More woes for Moorside backer Toshiba

Artist's impressions of what the Moorside power plant might look like.
Artist's impressions of what the Moorside power plant might look like.

A KEY player in Cumbria's planned nuclear new build has seen its share price fall dramatically after its finances were branded "very fragile".

Ratings agency S&P Global has announced it may downgrade the credit rating of Toshiba - which has a 60 per cent stake in NuGen, the company with proposals to build a power plant in Moorside, near Sellafield - if it receives financial support which includes debt restructuring.

This would affect the way lenders would be willing to deal with the company, which announced earlier this week that it was likely to announce a net loss of 390bn yen (£2.74bn) for the full year to March 31.

It's share price fell by 10 per cent in Friday trading on the Japanese stock exchange, ending the day at 184 yen (£1.31) each, down from 199 yen (£1.41) at the start of the day.

"Given Toshiba's already very fragile financial standing, whether the company can receive continuous financial support from its creditor banks, including liquidity support, is a key factor in our credit analysis," S&P said.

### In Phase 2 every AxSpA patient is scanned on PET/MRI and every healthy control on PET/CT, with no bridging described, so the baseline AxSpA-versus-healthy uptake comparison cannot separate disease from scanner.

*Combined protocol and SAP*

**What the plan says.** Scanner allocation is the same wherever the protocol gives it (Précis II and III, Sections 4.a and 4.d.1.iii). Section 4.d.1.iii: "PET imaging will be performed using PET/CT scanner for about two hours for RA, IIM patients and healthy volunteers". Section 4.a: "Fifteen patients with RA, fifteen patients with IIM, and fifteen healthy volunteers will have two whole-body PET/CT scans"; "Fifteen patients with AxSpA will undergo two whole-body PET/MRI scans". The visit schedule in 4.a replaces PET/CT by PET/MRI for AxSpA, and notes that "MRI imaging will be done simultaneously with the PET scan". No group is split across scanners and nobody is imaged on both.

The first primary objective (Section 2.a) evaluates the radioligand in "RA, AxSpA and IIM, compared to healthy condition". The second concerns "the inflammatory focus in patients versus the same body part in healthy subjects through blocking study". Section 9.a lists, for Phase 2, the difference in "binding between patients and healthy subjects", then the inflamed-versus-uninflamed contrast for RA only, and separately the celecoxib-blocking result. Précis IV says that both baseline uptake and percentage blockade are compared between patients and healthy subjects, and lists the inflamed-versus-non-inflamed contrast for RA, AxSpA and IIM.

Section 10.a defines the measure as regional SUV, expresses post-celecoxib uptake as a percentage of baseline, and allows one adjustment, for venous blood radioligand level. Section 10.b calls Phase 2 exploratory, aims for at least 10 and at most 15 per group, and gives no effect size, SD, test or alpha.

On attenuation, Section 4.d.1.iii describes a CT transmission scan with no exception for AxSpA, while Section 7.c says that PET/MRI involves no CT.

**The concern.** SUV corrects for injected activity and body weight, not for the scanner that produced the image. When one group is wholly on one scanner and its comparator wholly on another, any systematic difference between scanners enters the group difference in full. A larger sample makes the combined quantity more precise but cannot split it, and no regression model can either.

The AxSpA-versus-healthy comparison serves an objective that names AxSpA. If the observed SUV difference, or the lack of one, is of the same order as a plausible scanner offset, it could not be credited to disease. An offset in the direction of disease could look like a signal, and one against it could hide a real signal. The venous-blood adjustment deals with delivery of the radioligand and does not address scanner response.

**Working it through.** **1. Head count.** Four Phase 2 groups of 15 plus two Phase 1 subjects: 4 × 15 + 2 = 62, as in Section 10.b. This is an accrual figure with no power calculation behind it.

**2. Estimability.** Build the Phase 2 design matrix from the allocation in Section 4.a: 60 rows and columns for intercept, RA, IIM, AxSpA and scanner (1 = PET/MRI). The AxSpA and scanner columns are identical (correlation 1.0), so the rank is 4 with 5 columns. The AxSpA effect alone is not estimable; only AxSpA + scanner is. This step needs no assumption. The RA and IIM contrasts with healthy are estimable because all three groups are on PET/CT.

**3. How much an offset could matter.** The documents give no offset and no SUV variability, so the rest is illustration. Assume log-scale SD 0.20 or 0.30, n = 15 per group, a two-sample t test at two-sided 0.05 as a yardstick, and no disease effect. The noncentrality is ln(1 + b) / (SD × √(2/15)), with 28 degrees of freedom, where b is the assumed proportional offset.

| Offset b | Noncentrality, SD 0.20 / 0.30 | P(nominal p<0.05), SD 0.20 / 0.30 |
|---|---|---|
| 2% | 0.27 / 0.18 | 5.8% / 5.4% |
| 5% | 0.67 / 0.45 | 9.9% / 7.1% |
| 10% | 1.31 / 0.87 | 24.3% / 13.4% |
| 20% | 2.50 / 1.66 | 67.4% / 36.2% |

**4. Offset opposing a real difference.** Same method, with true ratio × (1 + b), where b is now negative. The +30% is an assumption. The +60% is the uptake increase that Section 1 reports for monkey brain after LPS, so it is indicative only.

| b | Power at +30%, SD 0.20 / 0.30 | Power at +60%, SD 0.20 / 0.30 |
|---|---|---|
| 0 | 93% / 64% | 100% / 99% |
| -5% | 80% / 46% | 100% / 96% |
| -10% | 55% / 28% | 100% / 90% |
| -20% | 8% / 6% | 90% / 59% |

"Even in the event banks continue to provide financial support for the company, if it includes any form of debt restructuring we define as selective default, we will lower the ratings by multiple notches."

Toshiba announced on Tuesday that it remained committed to investment in Moorside but would eventually seek to sell its stake to new investors.

It added: "Toshiba will consider participating in the project without taking on any risk from carrying out actual construction work.”

This statement was welcomed by both NuGen and Prime Minister Theresa May.

Toshiba's woes stem from another part of its nuclear operations.

Last month the company announced its US subsidiary, Westinghouse Electric, which was originally part of BNFL, may have overpaid - by several billion dollars - for another nuclear construction and services business.

This led the company to the review of its involvement in non-Japanese nuclear projects as well as the sale of its semiconductor business.

Shigenori Shiga, resigned as Toshiba's chairman, taking responsibility for problems that will result in a forecast 713bn yen (£5bn) loss in its nuclear business.

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